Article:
(2) What’s next in Mayben’s life is jail. He was selling cocaine. It’s not like he was arrested for jaywalking. He’s 22 years old. At some point you stop being a boy and need to be accountable for your mistakes. I agree that he most likely isn’t the only one selling drugs at Binghamton, but he should be punished the same as any other student.

  7. ACS says:

    Binghanton123, send your prayers elsewhere than to Broadus. He has tainted the reputation of a strong acedemic institution and SUNY in general. There is a pattern here and it starts with Broadus. The NCAA was not worth it. I am ashamed of Binghamton. Reggie Witherspoon at Buffalo has built up a moribund program in a stronger conference than the America East without this kind of behavior. Dealing hard drugs, assaulting seniors, BEATING OTHER STUDENTS INTO COMAS! This is the textbook definition of lack of institutional control.

    For the record, it appears as though the call on this came from far on high–with the new Chancellor of SUNY. She got rid of Huggins at UC and cleaned things up there prior. Apparently they were waiting for one more thing, then dropping the hammer on Binghamton. Word was the Broadus was virtually speechless at the presser, which tells you he likely had his head handed to him and is lucky to still be employed.

  8. ejs1066 says:

    Maybe I’m turning into one of those grumpy old guys I used to make fun of, but I was ashamed of Binghamton when the team went to the Big Dance, because of how they got there. They say that you dance with the one that brung you, and I thought the dance partners did not represent any of the great things about the school. I attended Binghamton in the 70’s, back when it was still known as SUNY-B, or even Harpur. The basketball team was little more than a glorified intramural team. Even then, some of the guys were just there to play ball; but most of them were pretty serious students who also loved the game. They got into the school because they deserved to, and they enriched the quality of the place. I used to go to the games, to root for my friends on the team, and occasionally, to laugh when they threw up a brick or banged an easy layup off the back iron. I may have laughed at their playing occasionally, but I always respected their dedication to the game and how they carried the same course load I did, got good grades and went to practice.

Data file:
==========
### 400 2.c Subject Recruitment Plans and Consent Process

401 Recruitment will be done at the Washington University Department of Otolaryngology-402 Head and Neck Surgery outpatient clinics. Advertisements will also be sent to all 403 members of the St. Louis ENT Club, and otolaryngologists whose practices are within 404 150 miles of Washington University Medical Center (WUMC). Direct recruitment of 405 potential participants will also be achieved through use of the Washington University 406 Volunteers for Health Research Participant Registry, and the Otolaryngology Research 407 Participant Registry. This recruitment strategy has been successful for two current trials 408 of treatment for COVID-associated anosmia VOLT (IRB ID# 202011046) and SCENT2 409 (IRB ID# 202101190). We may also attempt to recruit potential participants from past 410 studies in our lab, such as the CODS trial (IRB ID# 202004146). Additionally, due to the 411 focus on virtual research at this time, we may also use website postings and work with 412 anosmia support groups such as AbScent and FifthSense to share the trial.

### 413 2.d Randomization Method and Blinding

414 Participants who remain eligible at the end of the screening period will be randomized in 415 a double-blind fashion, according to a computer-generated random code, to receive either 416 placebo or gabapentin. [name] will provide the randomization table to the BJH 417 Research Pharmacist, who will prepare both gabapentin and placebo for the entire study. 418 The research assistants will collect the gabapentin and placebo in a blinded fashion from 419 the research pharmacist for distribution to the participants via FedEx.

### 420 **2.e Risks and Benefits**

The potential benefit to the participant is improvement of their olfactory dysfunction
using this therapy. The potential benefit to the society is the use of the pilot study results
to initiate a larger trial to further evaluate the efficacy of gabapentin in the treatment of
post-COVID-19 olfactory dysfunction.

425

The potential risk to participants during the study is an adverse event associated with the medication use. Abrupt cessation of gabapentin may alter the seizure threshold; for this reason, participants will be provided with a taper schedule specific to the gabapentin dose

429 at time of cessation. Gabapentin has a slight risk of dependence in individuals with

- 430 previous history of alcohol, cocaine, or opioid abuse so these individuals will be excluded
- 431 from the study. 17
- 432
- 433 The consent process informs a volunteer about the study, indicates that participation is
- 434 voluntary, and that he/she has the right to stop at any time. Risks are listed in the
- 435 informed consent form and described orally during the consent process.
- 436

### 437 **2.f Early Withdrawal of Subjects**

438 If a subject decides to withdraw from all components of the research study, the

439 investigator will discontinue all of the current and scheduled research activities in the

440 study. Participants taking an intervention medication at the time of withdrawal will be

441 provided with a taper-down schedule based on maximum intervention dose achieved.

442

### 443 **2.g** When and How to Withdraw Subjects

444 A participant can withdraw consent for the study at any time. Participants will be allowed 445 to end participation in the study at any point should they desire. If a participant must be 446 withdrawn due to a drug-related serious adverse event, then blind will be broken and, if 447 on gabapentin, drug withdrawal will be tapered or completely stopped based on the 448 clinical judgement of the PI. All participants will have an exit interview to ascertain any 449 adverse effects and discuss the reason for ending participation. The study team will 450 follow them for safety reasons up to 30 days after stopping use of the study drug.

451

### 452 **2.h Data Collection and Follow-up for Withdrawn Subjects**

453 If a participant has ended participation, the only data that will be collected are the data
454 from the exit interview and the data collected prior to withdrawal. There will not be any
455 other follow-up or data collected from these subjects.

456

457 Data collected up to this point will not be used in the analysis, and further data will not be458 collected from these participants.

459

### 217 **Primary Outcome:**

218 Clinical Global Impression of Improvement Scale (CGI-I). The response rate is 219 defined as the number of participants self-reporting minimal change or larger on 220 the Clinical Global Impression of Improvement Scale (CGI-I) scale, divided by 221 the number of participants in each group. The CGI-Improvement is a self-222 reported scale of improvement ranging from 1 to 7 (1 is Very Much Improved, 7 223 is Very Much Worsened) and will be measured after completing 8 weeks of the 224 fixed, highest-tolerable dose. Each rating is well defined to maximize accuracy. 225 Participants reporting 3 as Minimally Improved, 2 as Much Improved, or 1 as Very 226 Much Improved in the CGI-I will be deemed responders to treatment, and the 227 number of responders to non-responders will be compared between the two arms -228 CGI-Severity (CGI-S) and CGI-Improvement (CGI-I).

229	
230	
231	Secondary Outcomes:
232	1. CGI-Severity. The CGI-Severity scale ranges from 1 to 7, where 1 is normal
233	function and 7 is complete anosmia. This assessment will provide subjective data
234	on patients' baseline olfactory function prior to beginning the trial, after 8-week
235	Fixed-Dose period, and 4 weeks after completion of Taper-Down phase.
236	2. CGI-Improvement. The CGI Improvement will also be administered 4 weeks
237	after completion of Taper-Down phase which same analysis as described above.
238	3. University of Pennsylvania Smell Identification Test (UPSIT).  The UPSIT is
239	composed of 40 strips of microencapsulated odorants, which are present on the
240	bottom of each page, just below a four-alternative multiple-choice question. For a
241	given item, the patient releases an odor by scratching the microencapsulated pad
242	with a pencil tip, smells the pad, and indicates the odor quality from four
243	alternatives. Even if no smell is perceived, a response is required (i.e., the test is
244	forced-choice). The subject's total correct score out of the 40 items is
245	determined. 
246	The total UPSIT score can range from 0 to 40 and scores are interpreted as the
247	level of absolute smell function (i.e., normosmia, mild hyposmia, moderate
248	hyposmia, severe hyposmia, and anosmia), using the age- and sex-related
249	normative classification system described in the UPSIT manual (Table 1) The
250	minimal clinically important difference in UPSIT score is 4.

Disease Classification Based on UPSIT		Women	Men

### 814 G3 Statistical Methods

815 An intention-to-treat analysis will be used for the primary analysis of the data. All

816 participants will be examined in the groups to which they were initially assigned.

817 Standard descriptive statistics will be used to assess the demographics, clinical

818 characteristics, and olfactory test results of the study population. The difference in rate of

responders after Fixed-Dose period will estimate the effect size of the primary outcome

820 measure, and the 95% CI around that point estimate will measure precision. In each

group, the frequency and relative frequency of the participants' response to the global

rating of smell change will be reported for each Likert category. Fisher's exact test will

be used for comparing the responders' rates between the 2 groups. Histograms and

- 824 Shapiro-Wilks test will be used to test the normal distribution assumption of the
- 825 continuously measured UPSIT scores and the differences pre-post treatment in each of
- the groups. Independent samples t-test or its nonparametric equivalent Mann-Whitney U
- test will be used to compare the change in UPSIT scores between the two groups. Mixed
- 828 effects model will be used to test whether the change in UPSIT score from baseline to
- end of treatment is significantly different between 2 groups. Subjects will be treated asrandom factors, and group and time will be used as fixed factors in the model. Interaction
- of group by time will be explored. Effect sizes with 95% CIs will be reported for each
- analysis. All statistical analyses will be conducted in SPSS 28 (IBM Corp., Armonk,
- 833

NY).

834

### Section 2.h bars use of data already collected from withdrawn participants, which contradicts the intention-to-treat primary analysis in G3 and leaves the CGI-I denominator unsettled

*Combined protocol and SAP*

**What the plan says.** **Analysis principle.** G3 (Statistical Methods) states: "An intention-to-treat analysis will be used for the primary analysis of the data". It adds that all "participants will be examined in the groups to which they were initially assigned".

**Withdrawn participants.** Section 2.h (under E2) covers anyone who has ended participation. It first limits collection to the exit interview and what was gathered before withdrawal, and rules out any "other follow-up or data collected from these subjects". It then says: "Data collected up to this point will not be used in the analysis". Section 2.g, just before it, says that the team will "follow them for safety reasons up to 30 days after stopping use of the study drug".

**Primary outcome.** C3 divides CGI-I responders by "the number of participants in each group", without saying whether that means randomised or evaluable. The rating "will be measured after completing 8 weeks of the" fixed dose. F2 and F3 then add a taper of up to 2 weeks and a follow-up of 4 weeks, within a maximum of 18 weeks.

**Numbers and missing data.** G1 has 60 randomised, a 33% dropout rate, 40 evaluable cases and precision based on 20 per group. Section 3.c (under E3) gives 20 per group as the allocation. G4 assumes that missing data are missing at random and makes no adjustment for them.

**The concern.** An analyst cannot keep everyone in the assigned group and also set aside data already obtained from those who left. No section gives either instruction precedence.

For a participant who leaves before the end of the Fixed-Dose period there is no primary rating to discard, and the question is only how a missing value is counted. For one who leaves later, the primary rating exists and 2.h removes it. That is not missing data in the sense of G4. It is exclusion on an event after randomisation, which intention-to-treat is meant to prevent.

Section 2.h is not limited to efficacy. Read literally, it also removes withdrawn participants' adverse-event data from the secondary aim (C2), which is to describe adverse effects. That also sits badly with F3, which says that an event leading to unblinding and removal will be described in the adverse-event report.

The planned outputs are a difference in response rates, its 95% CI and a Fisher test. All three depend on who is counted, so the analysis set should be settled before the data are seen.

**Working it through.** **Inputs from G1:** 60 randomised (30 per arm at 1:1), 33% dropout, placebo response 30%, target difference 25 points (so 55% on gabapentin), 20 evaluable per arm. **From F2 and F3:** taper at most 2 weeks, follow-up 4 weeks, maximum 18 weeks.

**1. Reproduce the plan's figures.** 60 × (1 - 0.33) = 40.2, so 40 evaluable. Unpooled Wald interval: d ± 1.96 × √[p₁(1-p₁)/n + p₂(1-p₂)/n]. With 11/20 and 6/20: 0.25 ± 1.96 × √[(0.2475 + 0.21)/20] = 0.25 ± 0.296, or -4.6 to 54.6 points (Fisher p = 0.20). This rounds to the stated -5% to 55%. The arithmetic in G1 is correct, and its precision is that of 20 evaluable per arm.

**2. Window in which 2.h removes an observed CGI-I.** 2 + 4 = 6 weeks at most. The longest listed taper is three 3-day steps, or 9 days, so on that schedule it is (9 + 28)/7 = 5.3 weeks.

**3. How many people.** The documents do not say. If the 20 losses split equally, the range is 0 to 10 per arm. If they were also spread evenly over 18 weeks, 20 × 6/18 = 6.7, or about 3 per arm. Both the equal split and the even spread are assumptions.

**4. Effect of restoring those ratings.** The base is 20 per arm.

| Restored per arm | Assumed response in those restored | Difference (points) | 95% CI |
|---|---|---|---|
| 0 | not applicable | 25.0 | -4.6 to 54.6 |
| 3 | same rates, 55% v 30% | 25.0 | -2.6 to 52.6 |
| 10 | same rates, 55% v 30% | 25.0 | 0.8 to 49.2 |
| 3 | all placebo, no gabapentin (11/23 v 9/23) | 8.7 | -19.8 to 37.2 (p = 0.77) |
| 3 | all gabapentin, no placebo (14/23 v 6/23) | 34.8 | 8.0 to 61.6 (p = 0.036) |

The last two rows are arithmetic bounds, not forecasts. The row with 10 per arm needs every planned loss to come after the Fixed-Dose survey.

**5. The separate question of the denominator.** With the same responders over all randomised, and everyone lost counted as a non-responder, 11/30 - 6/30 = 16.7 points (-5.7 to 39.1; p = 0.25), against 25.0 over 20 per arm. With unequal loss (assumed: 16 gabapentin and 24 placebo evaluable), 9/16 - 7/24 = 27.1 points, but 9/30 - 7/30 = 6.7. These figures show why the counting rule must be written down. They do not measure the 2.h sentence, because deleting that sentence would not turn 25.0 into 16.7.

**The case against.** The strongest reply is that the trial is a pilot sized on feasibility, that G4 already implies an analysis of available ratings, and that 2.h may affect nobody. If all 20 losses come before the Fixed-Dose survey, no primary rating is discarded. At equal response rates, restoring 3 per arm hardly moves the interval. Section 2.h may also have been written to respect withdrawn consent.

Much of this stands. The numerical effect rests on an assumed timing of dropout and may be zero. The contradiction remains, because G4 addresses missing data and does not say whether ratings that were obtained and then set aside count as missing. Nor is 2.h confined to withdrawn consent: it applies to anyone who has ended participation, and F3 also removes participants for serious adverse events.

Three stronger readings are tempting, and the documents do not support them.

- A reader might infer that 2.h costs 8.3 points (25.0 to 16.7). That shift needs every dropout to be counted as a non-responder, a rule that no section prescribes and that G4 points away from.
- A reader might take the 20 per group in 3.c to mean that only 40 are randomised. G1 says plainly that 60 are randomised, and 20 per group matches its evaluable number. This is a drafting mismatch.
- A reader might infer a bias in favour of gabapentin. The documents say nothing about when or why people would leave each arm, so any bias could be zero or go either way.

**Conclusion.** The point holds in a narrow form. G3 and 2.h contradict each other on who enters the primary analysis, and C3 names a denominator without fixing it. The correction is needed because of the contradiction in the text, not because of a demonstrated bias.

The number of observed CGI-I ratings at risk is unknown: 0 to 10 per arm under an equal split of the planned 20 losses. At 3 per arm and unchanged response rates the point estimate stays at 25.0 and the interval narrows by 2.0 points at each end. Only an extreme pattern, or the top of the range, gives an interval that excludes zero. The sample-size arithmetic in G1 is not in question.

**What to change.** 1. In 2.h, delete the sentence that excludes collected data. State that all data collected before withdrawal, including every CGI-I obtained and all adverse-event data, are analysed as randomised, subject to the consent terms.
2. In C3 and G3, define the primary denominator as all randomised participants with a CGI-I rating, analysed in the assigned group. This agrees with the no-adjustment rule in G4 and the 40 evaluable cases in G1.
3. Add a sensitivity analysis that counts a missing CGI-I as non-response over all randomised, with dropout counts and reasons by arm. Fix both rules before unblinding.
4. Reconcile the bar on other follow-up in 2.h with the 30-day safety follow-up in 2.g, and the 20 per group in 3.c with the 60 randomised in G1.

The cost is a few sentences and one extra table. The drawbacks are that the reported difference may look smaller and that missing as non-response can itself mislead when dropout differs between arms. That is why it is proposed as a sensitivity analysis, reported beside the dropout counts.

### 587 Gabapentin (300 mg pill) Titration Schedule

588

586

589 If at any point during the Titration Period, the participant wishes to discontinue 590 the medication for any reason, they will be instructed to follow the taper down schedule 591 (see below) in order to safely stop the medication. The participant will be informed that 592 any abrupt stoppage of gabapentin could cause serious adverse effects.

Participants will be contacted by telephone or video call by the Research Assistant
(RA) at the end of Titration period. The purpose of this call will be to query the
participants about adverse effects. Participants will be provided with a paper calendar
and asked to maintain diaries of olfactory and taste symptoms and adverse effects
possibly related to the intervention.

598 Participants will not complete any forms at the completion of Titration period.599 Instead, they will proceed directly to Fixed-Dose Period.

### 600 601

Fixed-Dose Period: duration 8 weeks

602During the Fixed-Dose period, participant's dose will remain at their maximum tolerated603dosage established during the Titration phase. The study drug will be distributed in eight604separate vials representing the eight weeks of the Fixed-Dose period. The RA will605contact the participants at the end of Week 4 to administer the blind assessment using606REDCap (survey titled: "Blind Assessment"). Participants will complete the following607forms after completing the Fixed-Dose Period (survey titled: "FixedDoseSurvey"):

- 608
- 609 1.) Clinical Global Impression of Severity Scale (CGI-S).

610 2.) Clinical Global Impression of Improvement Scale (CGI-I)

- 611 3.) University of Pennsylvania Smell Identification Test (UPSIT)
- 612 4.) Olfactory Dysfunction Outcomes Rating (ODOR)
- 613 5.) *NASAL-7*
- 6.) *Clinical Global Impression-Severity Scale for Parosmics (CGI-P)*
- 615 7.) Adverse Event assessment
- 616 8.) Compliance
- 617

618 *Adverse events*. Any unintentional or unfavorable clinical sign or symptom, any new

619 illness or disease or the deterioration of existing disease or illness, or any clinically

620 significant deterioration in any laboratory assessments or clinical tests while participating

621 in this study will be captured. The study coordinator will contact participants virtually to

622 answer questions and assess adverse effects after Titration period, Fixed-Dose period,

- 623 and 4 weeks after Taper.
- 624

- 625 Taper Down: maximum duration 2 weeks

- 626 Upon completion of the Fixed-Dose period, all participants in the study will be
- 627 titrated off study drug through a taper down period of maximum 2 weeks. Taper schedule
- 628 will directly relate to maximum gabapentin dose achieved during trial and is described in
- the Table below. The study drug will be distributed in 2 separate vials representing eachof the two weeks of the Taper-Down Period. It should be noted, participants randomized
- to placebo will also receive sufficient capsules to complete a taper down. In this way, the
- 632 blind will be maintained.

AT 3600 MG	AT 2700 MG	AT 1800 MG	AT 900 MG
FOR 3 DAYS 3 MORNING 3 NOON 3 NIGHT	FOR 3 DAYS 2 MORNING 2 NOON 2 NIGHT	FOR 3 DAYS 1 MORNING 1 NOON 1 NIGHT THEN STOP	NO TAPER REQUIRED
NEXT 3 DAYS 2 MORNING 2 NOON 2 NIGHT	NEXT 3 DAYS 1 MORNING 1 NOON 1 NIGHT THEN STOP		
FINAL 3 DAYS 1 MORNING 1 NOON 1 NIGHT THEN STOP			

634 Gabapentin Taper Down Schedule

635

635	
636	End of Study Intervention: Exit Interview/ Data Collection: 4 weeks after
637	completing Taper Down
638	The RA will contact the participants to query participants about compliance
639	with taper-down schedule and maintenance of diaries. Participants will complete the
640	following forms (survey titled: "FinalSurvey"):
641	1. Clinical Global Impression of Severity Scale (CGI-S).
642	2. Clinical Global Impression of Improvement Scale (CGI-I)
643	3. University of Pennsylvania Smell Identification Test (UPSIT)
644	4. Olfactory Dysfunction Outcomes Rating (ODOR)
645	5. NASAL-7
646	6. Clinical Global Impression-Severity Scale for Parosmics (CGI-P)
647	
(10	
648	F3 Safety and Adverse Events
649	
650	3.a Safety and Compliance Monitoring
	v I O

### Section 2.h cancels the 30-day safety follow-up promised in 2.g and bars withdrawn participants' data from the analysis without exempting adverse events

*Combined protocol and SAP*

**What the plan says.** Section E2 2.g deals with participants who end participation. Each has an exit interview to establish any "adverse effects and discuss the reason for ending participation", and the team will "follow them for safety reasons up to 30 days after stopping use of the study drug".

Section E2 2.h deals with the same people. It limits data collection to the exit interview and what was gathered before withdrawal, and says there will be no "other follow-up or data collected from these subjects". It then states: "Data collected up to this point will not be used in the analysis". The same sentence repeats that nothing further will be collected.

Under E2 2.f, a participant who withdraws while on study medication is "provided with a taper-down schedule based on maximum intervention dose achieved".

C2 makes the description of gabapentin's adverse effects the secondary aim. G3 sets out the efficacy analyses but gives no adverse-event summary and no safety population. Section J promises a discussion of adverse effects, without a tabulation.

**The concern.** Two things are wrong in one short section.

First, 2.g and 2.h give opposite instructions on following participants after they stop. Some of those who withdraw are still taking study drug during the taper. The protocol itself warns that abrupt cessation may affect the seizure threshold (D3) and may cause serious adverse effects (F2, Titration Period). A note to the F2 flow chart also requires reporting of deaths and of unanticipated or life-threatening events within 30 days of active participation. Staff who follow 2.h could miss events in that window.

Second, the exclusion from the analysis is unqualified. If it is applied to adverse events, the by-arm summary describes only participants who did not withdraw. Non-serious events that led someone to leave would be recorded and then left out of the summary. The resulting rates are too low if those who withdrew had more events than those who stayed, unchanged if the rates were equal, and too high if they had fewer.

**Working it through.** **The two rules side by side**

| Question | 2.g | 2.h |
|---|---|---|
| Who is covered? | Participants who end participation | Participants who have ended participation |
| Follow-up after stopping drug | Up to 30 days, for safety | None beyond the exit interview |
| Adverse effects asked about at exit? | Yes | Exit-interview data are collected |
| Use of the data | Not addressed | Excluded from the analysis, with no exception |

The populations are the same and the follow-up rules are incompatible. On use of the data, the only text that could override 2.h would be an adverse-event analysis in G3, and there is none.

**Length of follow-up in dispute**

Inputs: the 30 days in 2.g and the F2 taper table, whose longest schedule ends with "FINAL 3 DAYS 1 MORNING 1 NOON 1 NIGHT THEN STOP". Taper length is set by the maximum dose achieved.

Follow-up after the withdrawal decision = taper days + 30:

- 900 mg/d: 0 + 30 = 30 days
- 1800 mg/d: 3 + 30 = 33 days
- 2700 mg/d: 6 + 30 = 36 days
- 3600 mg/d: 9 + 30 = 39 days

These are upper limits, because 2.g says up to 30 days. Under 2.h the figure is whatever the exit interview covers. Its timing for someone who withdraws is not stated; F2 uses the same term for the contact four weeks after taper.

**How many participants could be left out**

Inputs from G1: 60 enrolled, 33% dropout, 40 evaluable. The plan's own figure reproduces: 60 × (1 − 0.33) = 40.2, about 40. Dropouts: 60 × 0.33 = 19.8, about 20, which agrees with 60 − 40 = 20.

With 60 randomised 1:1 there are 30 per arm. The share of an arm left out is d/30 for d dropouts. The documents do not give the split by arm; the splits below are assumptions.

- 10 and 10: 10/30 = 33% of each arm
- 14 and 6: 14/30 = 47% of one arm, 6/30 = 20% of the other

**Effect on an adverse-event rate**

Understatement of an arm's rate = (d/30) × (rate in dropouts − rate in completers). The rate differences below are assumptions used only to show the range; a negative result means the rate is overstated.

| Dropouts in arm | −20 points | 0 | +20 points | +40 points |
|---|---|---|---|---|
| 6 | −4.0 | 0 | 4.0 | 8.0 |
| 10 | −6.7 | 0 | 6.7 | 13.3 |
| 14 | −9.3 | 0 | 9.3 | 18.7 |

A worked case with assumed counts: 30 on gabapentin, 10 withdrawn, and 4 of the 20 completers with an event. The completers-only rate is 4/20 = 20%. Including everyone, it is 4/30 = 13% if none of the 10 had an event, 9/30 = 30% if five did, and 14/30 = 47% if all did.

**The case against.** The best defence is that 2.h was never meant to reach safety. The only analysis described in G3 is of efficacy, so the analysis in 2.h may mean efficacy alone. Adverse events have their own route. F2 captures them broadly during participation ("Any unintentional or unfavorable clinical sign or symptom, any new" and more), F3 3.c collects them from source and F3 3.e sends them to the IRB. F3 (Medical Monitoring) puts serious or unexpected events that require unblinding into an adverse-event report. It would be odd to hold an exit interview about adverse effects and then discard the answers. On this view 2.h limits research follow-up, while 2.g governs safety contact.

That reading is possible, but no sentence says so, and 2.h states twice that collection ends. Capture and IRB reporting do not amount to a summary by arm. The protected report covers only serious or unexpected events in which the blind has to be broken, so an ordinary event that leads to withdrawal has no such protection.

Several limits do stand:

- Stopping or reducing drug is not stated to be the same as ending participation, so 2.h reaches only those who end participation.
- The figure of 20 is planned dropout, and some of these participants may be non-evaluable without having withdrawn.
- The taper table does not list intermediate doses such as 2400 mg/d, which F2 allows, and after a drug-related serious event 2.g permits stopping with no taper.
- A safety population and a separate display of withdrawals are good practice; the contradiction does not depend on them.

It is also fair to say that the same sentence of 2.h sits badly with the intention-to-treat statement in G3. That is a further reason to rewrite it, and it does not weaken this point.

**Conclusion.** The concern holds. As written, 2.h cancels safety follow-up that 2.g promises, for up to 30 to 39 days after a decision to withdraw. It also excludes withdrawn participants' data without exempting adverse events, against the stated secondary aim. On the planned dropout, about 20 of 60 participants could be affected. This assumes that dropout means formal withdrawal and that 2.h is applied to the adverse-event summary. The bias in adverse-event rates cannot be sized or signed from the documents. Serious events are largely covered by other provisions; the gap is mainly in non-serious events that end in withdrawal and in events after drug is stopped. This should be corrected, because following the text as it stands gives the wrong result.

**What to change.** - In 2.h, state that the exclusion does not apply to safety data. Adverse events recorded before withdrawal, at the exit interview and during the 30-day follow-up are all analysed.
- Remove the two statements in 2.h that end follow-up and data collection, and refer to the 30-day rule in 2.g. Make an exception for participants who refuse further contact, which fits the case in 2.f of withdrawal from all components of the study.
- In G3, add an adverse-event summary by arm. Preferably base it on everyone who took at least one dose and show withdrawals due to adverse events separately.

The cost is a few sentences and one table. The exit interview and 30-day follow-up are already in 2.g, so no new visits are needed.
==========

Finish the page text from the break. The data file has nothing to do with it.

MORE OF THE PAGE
After college, I lived in California for a time. There, I was exposed to Al Davis’ “just win, baby” philosophy. I didn’t like it then, and I don’t like it now. Let’s win the right way, or not at all.

  9. hoopsfan says:

    I feel bad for Bing and the rest of the community. It’s a shame that the desire for a quick result at any cost and Broadus’s previous sketchy recruiting ways were ignored. It does a disservice to a program that was ready to step it up to the next level the right way.
    If you choose a lot of second chance players, it is up to you as a coach and a program to do what it takes to encourage them to stay on the right track. I don’t excuse the players who transgressed, but they are young and were obviously in need of guidance.